• Navy beans are the smallest, highest in fiber, and tend to become mushy more quickly.
  • Great northern beans come next in size, with a nuttier flavor and firmer flesh.
  • Cannellini beans are somewhat larger and meatier than great northerns.
  • Baby lima beans—also called butterbeans—are larger, richer, and starchier.

When They're Best

You can sometimes find fresh cannellini beans (in the pod) at a farmer's market in late summer. If you purchase canned or dried beans instead, you can add these legumes to your meals any time of the year. Canned beans offer greater convenience, whereas dried beans can provide more flavor and texture.

Storage and Food Safety

Both canned and dried cannellini beans are nonperishable when stored properly (in sealed containers and away from temperature extremes). Once the can is open or you have cooked dried beans, put them in the fridge and try to use them within three or four days.

How to Prepare

Cannellini beans are popular in many Italian dishes—such as pasta e fagioli, which translates to "pasta and beans"—and have long been used in Mediterranean cooking. In many cases, they can be substituted for other, similar white beans.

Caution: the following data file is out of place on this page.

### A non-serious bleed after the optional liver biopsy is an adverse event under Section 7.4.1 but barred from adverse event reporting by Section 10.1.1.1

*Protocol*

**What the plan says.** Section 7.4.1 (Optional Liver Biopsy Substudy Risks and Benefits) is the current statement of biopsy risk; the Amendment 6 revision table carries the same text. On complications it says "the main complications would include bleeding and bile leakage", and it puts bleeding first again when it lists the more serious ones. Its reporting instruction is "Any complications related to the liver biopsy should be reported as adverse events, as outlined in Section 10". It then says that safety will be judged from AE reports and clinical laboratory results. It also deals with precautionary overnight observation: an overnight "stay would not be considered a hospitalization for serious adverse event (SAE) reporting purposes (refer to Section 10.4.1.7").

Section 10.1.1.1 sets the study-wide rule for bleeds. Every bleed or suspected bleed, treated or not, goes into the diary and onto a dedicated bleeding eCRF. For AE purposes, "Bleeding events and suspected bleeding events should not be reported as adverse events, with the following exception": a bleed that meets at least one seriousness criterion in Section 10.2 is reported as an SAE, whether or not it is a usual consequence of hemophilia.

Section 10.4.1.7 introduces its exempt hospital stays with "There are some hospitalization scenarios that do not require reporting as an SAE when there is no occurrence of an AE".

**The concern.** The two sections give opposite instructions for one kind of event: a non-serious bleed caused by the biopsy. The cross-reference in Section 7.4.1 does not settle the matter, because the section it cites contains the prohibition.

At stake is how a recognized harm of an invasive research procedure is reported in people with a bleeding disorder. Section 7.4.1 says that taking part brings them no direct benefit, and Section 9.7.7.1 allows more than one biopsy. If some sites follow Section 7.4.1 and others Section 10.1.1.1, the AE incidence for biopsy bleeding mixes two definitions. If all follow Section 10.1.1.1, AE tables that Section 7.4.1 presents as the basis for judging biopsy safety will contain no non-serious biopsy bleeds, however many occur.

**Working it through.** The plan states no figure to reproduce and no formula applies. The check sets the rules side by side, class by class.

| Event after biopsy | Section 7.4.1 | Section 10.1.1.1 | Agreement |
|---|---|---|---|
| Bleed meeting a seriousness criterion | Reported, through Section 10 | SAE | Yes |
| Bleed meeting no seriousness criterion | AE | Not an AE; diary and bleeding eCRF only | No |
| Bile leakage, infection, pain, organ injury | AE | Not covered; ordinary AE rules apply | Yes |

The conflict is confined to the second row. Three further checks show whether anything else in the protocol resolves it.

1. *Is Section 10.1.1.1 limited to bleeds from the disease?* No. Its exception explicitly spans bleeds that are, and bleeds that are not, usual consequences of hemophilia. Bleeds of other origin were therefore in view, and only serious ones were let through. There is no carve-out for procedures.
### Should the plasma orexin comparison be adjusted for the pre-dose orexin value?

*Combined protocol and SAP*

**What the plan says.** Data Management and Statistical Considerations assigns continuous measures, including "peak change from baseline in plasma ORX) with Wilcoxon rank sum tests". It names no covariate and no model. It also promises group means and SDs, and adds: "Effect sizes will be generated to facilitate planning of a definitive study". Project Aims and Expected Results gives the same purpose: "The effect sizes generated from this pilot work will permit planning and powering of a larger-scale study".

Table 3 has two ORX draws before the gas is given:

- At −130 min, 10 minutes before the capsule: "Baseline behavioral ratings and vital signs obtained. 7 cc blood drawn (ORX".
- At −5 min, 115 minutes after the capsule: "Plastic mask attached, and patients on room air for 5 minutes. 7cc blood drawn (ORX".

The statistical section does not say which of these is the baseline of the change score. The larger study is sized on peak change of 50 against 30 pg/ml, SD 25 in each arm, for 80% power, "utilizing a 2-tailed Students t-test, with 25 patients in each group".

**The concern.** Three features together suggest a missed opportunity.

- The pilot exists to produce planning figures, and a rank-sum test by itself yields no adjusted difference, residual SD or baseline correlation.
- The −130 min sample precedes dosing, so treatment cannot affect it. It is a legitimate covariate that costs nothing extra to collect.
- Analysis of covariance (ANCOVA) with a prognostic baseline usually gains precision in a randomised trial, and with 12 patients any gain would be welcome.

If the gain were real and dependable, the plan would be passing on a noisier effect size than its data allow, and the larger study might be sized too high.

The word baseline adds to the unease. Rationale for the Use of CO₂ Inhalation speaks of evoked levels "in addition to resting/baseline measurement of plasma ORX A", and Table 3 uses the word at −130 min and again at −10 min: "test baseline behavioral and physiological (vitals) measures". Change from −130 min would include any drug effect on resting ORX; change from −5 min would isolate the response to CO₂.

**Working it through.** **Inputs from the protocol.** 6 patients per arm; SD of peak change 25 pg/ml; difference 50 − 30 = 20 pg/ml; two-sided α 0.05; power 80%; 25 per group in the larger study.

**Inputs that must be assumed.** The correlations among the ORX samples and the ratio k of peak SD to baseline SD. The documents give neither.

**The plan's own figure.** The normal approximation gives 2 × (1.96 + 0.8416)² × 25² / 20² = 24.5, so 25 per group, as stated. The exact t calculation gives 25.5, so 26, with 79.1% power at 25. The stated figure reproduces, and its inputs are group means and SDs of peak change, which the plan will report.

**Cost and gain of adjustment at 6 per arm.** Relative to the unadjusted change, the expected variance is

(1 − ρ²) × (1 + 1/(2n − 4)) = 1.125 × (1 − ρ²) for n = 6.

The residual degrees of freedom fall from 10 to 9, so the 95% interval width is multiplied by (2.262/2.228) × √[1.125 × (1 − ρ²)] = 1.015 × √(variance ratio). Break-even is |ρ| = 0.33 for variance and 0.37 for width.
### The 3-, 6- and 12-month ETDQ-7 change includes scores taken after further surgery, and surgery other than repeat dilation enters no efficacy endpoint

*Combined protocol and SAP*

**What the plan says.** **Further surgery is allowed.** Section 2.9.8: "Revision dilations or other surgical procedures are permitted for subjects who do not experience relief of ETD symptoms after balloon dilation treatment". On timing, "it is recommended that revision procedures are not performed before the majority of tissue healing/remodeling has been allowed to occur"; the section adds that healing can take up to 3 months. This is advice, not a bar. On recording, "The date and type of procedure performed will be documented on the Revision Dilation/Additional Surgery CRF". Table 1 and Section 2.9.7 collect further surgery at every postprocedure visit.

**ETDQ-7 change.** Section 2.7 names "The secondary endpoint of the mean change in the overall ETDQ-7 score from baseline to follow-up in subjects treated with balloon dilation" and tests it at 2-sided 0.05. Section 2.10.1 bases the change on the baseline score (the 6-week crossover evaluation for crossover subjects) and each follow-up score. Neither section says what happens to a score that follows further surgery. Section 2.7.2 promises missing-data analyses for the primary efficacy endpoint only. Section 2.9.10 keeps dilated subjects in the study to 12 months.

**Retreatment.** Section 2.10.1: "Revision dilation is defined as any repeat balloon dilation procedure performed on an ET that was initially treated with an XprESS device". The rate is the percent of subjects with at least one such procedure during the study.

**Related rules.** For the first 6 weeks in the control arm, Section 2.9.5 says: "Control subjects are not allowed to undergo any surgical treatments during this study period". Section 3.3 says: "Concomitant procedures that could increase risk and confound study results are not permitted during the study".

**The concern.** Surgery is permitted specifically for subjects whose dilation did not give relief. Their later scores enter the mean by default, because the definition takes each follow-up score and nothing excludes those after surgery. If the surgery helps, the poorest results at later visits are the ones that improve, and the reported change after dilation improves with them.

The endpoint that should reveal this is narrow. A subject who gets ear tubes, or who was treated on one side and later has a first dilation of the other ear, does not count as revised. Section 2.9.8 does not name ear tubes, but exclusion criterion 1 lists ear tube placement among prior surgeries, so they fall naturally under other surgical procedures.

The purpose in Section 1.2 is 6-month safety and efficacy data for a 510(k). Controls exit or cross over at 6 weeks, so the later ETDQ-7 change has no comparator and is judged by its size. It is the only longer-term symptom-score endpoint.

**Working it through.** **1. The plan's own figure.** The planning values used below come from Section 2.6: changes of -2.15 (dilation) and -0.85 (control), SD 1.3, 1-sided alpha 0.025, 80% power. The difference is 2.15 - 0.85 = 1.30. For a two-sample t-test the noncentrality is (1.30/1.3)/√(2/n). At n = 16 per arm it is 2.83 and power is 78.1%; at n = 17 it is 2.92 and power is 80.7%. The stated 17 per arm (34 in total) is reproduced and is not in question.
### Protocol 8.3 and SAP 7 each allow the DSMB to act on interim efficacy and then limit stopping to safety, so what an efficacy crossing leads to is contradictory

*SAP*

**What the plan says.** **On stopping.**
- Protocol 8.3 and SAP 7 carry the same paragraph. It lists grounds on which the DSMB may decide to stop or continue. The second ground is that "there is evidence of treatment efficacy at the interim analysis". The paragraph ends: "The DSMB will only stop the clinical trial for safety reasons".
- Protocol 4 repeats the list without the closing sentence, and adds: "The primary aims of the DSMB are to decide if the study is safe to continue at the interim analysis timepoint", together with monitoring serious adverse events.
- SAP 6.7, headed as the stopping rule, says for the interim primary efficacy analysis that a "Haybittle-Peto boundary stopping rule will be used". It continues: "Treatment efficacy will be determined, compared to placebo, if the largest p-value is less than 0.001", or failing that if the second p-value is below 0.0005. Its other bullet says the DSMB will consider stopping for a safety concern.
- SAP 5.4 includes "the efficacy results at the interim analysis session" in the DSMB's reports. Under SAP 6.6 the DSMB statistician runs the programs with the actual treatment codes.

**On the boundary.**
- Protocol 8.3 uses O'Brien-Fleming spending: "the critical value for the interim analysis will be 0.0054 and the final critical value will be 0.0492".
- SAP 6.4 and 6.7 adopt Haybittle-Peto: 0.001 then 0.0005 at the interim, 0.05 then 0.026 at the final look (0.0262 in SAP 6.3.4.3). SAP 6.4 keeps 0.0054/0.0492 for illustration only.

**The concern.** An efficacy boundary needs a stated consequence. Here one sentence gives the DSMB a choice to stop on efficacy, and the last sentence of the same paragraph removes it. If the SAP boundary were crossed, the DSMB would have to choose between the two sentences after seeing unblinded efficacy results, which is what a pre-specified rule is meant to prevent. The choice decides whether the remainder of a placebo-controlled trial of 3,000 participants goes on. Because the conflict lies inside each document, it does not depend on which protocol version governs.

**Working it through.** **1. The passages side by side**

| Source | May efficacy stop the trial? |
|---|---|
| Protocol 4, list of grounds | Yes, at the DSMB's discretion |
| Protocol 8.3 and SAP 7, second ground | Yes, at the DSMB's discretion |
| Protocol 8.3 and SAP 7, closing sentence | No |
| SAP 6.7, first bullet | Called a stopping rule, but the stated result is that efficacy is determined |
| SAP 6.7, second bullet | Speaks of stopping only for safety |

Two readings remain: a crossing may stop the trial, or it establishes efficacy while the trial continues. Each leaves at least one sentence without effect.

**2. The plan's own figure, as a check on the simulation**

This creamy legume adds a pop of nutrition to salads and sides, and velvety depth to soups or pasta. With their mild flavor, cannellini beans are a versatile ingredient that can make their way into a surprising variety of recipes, whether rounding out a green salad, mashed in a wrap, or simmered with spices.

Unlike other softer beans, cannellini beans retain their shape even when cooked. (If you want them to stay firm, however, be sure not to overcook them.) They also mash quite easily once cooked, so they can disappear smoothly into foods like hummus, dips, or puréed soups.

Recipes